85840

Stack Using Linked List in C++

Question:

I'm trying to create a stack using linked lists in c++. But the display function i have written prints only the top of the stack. I can't really understand why this is happening. Any help or clarification is much appreciated. Thanks

#include<iostream.h> #include<conio.h> class Node { protected: Node* next; int data; public: Node(int d){data=d;} friend class Stack; }; class Stack { public: Stack(){top->next='\0';length=0;} void push(int d) { Node *n=new Node(top->data); n->next='\0'; top->next=n; top->data=d; length++; } int pop() { top=top->next; length--; return top->data; } void displaystack() { while(top->next!='\0') { cout<<top->data<<endl; top=top->next; } } int getlength() { return length; } private: Node *top; int length; }; void main() { clrscr(); Stack s; s.push(9); s.push(8); s.push(7); s.push(6); s.push(5); s.push(3); s.displaystack(); int len=s.getlength(); cout<<"length of stack is "<<len<<endl; getch(); }

It only prints the following: 3 the length of stack is 6

--------xxxxxxx-------xxxxxxxx--------xxxxxxx-----------xxxxxxxxxxxxx--------------

After editing the code looks like this: and works too! (thanks to @Kaathe) :P

#include<iostream.h> #include<conio.h> class Node { protected: Node* next; int data; public: Node(int d){data=d;} friend class Stack; }; class Stack { public: Stack(){top->next=NULL;length=0;} ~Stack() { while(top!=NULL) { Node* toDelete=top; top=top->next; delete toDelete; } } void push(int d) { Node *n=new Node(d); n->next=top; top=n; length++; } int pop() { Node* oldtop=top; top=top->next; int oldtopdata=oldtop->data; delete(oldtop); --length; return oldtopdata; } void displaystack() { Node* current=top; while(current->next!=NULL) { cout<<current->data<<endl; current=current->next; } } int getlength() { return length; } private: Node *top; int length; };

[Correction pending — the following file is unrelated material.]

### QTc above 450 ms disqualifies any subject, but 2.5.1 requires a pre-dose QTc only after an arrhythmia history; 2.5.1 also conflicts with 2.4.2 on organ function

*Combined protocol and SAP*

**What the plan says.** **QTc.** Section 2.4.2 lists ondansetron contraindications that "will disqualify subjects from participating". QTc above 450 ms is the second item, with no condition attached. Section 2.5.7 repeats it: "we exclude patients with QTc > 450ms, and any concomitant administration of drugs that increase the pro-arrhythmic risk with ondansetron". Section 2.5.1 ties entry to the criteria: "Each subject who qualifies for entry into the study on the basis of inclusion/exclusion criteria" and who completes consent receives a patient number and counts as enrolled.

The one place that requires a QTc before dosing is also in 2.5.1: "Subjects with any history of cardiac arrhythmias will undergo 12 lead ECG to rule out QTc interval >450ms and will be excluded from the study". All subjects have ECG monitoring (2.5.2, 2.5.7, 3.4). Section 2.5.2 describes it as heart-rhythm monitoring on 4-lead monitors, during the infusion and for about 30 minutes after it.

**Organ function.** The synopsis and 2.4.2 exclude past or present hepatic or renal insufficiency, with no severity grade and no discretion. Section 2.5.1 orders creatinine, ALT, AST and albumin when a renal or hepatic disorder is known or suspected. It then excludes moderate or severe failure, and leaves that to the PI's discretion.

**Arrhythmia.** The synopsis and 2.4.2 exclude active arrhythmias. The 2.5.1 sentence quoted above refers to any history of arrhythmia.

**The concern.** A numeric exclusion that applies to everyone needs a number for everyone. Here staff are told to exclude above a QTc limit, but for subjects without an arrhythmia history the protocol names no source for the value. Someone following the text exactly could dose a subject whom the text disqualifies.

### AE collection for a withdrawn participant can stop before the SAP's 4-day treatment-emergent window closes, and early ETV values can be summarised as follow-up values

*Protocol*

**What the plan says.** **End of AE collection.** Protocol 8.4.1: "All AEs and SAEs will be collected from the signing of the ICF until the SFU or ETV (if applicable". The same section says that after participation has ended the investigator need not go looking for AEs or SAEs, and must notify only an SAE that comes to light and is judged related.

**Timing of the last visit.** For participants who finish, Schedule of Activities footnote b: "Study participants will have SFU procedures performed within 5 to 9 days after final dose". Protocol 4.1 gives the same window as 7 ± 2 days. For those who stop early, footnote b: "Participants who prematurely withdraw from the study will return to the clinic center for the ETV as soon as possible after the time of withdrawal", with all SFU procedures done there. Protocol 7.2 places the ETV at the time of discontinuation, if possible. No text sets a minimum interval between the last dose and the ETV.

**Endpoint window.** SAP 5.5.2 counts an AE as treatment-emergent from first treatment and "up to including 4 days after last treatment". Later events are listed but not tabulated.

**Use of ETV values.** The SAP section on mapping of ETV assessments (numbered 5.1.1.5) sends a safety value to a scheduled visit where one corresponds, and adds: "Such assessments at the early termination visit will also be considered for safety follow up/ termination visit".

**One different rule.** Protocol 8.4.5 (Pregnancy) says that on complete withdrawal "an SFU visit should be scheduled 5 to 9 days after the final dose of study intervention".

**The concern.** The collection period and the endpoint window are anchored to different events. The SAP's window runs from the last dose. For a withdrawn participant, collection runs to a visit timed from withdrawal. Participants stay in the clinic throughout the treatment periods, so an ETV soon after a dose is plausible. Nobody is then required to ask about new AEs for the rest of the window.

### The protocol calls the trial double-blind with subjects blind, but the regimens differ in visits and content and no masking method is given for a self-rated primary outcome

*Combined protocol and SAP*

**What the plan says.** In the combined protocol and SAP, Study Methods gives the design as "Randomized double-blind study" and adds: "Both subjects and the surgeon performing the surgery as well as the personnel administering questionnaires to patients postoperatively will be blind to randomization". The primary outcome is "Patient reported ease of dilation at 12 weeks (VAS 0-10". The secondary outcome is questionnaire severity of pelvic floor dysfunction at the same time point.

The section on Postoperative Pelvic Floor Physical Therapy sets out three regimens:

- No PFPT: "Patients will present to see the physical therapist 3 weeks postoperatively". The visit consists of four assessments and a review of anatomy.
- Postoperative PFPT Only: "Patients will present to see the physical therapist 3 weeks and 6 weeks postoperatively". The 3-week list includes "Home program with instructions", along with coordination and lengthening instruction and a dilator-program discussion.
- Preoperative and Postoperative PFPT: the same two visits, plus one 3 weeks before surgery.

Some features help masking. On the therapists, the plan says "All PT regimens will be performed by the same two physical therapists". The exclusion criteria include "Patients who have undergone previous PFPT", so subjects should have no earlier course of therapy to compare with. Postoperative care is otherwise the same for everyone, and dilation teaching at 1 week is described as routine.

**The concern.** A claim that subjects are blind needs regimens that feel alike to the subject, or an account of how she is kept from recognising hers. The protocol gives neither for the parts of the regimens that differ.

Answer1:

When you push, you want to create an entirely new Node, set its data to the value d, and point it at the old top of the stack. You can then set the top of the stack to this new node. You actually don't need to modify the old top node at all.

So push could read:

void push(int d) { Node* newTop = new Node(d); newTop->next = top; top = newTop; ++length; }

I just noticed that pop also won't behave as expected, as you throw away the top node, and return the data in the node below it. Maybe you could write:

int pop() { Node* oldTop = top; top = top->next; int oldTopData = oldTop->data; delete(oldTop); --length; return oldTopData; }

It would probably also be a good idea to stop people from popping empty stacks (for example by checking that length >= 1 at the start of pop().

Finally, displaystack will kind of destroy the Stack object if called, by losing the pointer to the top node. Maybe this would be better:

void displayStack() { Node* currNode = top; while(currNode->next != nullptr) { std::cout << currNode->data << std::endl; currNode = currNode->next; } }

It makes more sense to me to end the linked list with a nullptr too.

Also, the stack should have a destructor which deletes all its Nodes - I'll let you write that one ;)

Answer2:

When you print (in displaystack) you should use a temporary variable instead of destructively updating the top variable.

To avoid a memory leak in pop() you should also delete the node previously allocated using new.

Answer3:

I would be surprised if your program works if you still have this in your code:

Stack(){top->next=NULL;length=0;}

Solution is left as exercise for the reader ;-)

Answer4:

You can replace while(top->next!='\0') to while(top!='\0') It should work then...

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